Impermanence: what better way to explain life? It’s a wonder that the word impermanent even exists; nothing is permanent. Unless you’re talking about a hairdo of course. Hair spray only goes so far so if you want it to stay that way, you’re gonna need a perm.
But I digress. As I do. One of the synonyms for impermanent is “ephemeral.” It’s a word that’s stuck with me since the summer before I first went to high school. A group of people got together to do a stage production of Antoine de Saint-Exupéry’s The Little Prince, and somehow I got involved. We didn’t have a script, we just adapted the book. Quite brilliant for a bunch of high school kids when I think back.
Anyway, there was a line in the book, and in our play, that went, “That which is in danger of speedy disappearance,” as an explanation of what the word ephemeral means. The line was delivered to (not by) a boy named Charlie who later became a friend. We hung out together all through high school. He was in the foster care system and sometimes moved from place to place – for a while he lived at my house. He was the youngest of, if I remember correctly, four. All of his sisters had left home and had their own lives. His mother was schizophrenic.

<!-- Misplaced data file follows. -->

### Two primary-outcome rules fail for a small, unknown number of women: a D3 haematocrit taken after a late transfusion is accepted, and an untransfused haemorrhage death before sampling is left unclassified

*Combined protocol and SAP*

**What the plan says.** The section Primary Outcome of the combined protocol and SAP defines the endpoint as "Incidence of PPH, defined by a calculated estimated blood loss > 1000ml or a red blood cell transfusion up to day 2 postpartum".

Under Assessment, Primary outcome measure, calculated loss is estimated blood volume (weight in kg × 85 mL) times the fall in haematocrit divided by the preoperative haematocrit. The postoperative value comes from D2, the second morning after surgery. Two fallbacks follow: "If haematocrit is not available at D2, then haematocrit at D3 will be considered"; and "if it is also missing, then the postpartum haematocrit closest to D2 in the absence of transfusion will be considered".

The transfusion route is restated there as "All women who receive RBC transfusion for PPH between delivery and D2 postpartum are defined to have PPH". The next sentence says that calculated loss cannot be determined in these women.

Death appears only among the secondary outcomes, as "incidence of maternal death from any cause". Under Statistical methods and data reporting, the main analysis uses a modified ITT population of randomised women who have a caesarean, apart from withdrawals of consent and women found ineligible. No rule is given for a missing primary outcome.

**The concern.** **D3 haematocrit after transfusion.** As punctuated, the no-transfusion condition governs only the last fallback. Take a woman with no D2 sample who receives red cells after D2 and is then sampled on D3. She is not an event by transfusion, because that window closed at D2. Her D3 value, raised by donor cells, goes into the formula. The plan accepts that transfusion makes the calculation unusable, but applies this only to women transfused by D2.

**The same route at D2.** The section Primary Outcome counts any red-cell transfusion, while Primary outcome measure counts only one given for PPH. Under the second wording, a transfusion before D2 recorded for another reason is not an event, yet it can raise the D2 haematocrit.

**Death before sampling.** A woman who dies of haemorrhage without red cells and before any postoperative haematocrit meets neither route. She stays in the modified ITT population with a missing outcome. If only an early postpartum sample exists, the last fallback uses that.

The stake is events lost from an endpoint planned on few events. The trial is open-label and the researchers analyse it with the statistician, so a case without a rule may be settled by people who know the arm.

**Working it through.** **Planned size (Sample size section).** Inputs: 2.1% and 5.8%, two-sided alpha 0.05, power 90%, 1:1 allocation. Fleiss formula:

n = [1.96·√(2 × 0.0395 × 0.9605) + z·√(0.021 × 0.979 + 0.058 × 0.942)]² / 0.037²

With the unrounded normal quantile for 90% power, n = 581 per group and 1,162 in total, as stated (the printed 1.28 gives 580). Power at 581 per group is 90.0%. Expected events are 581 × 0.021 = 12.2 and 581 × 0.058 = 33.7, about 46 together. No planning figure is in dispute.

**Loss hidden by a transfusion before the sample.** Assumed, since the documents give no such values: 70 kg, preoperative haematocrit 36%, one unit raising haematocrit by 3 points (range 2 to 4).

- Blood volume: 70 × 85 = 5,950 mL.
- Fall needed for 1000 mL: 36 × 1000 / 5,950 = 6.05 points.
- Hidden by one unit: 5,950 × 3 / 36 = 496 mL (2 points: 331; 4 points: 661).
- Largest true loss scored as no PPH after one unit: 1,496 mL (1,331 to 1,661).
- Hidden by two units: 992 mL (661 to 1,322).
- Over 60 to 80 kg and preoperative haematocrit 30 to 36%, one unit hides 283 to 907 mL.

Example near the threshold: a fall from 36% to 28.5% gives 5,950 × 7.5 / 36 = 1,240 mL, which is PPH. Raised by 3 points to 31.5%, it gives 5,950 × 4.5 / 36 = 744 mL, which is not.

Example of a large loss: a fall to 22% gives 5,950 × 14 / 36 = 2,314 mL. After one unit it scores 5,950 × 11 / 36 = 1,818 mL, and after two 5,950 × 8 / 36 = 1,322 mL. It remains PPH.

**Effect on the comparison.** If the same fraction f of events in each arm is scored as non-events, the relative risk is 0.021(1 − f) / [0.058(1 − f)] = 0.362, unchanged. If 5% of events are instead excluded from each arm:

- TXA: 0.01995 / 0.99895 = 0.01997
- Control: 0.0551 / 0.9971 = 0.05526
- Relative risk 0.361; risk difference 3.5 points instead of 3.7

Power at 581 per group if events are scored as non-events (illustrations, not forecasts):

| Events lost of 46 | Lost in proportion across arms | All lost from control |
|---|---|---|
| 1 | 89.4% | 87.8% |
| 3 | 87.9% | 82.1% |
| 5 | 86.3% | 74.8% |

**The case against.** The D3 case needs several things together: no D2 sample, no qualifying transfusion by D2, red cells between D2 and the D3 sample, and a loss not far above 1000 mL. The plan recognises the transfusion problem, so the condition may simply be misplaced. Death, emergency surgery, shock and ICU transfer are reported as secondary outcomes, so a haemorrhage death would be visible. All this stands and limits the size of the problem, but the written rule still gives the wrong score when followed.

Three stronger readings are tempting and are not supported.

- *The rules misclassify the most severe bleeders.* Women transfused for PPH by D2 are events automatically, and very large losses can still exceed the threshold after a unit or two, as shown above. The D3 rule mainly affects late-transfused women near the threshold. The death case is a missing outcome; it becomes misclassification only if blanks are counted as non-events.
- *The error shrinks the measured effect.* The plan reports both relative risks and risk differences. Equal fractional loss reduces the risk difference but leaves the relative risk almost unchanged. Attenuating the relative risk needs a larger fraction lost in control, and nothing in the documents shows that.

After high school, Charlie went out on his own. He moved to Toronto and had several different jobs. Then we heard he’d been living in a tent. It came out later that he was schizophrenic, like his mother. He hung himself to death before his thirty-fifth birthday.
Charlie always struck me as someone who was ephemeral. From his frequent moves between foster parents, and his very upbringing, leaving his home and his sisters who were all unable to care for him, to finally his departure from life.
Elusive, fleeting, unstable, transient, perishable, evanescent… mortal.
The very theme of The Little Prince. If you haven’t read it, I strongly urge you to. There’s a lesson there which needs to be learned.